A husband and wife team of Santa Clara potters who create traditional carved pottery, Judy and Lincoln Tafoya work with clay made from the clay and white sand found in the foothills surrounding the Santa Clara Pueblo. Lincoln Tafoya gathers all materials himself so as to create the proper mixture.
After ten days of curing and mixing the clay, Judy Tafoya shapes vessels using the coil method. She works in a group of four to six pots at a time, letting them set for a day or two when finished with the shaping. She then designs the pots, and cuts out the designs with a sharp blade, digging them out with a carving tool. Each pot design takes a minimum of three hours to complete. Once carved, they are left to dry completely, which takes two to three days, depending on the size of the vessel.
Once dry, the pots are ready to sand, a process which smoothes, evens, and levels the top and bottom of the pot. This can take from thirty minutes to half a day, depending on the size and number of pots. Once sanded, the vessel is wiped down to remove any dust, and polished with an oil base clay obtained from another pueblo. After soaking and refining it, the slip is applied to the pot one coat at a time, covering the entire surface. Judy and Lincoln Tafoya apply seven to ten coats; while still damp, they stone burnish the vessels with a stone, which originally belonged to Judy’s grandmother. It can take from one to six hours of continuous stone burnishing to achieve the desired shine. Once burnished to the proper polish, the pots are allowed to dry for at least three days before firing.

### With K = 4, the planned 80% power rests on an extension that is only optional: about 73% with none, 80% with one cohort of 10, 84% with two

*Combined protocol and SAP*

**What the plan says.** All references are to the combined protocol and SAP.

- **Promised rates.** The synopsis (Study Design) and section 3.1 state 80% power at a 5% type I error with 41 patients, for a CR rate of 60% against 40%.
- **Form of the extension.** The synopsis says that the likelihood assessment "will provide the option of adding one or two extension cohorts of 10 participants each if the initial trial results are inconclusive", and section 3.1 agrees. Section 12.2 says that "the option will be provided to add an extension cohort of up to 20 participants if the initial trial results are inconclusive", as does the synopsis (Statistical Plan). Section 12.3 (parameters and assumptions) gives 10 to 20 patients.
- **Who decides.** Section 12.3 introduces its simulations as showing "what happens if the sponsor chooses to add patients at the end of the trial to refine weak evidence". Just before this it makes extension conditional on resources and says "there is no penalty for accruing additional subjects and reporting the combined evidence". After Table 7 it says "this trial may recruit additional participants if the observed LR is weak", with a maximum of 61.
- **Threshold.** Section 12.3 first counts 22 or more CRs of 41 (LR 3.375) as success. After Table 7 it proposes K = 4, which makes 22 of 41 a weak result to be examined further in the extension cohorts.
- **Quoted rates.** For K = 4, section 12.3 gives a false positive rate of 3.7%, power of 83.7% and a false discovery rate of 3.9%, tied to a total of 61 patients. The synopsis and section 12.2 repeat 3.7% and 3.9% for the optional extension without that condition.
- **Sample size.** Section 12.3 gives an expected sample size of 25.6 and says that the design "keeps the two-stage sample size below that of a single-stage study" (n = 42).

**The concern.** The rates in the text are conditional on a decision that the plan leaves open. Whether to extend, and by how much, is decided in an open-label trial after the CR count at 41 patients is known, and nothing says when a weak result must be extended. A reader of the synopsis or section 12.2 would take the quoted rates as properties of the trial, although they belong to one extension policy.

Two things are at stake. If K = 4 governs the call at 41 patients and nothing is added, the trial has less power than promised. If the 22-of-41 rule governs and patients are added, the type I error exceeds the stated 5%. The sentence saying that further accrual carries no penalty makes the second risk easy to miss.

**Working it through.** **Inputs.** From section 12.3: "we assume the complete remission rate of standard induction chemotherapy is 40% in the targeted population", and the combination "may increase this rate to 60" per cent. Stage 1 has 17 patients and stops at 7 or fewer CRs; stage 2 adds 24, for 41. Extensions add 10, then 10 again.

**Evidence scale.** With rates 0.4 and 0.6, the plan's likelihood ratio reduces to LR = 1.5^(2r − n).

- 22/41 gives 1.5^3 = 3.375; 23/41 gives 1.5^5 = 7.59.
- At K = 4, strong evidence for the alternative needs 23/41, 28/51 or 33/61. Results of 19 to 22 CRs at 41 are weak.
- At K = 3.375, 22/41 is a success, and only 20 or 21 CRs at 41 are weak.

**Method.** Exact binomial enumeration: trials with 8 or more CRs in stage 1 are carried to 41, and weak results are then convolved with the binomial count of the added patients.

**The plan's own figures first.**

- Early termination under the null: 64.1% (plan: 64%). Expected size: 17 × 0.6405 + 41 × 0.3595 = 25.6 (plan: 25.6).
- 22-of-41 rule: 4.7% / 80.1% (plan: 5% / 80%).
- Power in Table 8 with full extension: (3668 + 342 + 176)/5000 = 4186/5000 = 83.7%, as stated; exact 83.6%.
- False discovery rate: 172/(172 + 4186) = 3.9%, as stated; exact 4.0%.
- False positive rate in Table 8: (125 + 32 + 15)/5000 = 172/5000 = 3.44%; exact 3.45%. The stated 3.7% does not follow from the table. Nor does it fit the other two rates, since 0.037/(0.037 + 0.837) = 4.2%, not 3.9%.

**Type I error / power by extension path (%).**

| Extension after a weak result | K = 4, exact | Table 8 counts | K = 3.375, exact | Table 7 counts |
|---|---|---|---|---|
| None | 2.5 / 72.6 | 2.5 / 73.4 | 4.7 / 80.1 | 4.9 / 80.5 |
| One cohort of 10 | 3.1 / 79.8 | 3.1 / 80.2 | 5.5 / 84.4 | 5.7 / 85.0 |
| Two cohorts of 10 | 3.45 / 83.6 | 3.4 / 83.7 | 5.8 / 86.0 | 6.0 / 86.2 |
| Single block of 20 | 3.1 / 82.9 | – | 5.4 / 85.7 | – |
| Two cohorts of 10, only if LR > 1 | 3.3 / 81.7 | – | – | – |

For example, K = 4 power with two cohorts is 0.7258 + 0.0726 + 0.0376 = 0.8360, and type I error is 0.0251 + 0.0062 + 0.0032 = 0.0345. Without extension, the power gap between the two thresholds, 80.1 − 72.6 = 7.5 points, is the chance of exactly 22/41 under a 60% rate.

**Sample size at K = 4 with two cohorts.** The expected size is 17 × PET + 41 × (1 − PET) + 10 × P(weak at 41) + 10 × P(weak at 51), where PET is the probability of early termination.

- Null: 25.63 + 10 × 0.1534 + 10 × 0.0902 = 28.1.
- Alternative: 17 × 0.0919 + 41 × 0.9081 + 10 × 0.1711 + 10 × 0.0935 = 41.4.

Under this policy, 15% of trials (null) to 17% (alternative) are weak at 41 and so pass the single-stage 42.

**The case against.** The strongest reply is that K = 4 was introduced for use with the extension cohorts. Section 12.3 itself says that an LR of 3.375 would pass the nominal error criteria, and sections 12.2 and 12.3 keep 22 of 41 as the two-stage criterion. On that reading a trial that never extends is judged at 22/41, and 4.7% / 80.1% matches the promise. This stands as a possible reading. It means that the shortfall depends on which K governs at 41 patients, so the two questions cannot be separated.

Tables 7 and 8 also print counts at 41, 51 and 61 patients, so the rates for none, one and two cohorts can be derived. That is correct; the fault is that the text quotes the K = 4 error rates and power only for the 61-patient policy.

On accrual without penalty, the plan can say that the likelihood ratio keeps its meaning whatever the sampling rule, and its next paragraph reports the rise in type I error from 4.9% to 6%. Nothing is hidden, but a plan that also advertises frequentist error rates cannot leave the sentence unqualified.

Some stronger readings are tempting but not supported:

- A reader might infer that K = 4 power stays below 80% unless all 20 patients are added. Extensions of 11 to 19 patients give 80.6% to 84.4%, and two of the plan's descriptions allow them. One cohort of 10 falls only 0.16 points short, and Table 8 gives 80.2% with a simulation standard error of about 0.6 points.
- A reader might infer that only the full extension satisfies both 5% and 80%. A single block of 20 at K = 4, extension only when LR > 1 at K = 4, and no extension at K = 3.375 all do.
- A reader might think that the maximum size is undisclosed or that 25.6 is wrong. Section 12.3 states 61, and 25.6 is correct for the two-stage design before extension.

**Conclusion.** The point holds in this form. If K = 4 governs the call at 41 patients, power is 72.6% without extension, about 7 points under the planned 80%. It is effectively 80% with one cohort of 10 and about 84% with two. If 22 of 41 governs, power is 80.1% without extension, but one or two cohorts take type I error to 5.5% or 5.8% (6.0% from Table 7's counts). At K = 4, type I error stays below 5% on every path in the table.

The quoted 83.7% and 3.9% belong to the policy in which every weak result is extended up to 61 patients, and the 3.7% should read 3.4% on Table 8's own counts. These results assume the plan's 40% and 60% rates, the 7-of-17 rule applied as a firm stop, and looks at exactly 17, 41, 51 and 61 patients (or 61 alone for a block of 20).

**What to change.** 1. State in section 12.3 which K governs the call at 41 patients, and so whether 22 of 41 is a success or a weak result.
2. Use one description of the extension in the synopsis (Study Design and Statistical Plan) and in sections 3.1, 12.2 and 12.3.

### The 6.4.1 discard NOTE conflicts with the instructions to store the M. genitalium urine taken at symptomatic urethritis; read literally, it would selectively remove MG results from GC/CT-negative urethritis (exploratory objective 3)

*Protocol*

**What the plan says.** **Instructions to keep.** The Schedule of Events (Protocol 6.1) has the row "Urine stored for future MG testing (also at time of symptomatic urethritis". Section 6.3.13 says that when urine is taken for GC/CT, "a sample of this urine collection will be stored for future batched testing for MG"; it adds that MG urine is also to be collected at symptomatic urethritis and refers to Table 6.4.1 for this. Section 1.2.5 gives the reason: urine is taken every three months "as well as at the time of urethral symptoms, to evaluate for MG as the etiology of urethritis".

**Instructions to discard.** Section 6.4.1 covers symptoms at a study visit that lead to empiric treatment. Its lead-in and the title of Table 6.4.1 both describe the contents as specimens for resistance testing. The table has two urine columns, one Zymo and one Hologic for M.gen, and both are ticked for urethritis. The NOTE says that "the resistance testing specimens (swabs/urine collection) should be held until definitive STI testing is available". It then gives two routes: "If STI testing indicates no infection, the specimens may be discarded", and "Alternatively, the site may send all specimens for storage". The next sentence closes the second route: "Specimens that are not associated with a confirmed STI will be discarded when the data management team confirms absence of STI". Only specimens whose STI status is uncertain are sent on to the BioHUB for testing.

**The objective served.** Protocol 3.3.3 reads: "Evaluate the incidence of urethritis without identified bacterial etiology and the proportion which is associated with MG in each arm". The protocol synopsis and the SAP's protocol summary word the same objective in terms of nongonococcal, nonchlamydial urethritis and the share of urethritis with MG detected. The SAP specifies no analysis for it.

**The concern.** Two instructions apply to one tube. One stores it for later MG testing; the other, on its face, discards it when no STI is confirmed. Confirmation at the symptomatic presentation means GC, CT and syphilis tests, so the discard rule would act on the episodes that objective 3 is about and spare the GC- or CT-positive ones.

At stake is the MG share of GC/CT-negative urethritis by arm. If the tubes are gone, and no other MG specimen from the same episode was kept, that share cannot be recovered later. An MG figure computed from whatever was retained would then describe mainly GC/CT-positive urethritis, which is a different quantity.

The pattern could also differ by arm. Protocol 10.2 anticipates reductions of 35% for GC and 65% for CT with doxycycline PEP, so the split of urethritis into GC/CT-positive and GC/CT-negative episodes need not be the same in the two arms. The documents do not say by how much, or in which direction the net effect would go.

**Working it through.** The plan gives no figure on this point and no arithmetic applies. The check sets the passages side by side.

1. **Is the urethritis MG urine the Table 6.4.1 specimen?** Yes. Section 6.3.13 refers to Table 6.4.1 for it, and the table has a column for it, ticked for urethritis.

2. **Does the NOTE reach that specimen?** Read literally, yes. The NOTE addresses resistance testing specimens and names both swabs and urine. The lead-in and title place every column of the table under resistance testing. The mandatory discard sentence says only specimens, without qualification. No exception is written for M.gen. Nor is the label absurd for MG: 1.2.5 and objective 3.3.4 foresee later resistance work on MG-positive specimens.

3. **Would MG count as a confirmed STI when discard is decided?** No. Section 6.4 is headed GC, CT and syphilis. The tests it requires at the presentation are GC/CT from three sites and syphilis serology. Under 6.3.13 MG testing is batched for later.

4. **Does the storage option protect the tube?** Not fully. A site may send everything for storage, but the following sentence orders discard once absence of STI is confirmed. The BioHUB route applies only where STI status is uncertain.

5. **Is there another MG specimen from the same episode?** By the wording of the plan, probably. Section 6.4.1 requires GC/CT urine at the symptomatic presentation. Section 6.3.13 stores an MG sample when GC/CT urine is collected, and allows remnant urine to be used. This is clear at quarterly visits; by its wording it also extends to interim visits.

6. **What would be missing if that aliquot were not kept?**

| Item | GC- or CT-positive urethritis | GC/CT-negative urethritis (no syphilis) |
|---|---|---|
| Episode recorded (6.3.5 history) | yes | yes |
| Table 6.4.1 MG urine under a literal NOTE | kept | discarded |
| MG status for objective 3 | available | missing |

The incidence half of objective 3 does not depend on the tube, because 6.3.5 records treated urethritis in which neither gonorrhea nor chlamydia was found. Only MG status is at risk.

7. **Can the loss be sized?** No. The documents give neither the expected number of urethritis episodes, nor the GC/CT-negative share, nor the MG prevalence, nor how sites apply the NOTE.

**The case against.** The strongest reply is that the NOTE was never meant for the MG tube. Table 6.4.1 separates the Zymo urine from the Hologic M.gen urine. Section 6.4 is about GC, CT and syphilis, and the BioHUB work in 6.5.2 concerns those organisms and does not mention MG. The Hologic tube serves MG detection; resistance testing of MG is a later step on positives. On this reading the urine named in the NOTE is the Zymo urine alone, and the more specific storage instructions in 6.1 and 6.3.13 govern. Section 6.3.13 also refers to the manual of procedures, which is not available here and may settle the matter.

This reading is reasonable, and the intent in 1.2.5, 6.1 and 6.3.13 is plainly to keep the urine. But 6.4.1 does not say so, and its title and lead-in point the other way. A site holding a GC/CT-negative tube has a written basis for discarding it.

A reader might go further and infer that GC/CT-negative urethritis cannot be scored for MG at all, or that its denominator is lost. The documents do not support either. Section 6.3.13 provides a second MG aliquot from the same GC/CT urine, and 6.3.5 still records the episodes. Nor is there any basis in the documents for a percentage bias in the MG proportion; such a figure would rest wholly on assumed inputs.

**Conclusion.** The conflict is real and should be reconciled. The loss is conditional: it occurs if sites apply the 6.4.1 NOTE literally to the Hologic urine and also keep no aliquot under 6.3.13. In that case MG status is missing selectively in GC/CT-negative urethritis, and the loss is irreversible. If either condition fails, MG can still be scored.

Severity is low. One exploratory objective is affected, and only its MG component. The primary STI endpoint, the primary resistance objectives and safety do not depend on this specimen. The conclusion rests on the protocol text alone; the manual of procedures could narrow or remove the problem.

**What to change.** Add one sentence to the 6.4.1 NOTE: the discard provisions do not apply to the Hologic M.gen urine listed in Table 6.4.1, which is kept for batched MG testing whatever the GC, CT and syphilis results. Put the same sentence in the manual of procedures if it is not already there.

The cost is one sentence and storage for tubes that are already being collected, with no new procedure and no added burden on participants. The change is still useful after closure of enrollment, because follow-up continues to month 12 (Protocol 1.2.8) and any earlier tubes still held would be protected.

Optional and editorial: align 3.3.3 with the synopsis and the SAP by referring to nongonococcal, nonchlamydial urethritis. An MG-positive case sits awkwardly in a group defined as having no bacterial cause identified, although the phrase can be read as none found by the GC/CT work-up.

The Tafoya’s fire their pots outside on the ground using cedar and cottonwood bark to create a fast and extremely hot burn. The pots are fired for ten to fifteen minutes for red pottery. If black is desired, the vessels are fired and then covered with manure for another hour.
After firing, Lincoln Tafoya begins the etching process. He first draws the design, then chips it out, leaving the detail for last. He usually works on the pot for a full week, although larger vessels can take anywhere from four months to a year.
The Tafoya’s begin doing pottery in the 1980’s. Their seven children are continuing the family tradition; five have already marketed their work. They are the fifth generation of potters in the family.
Reference: Artist publication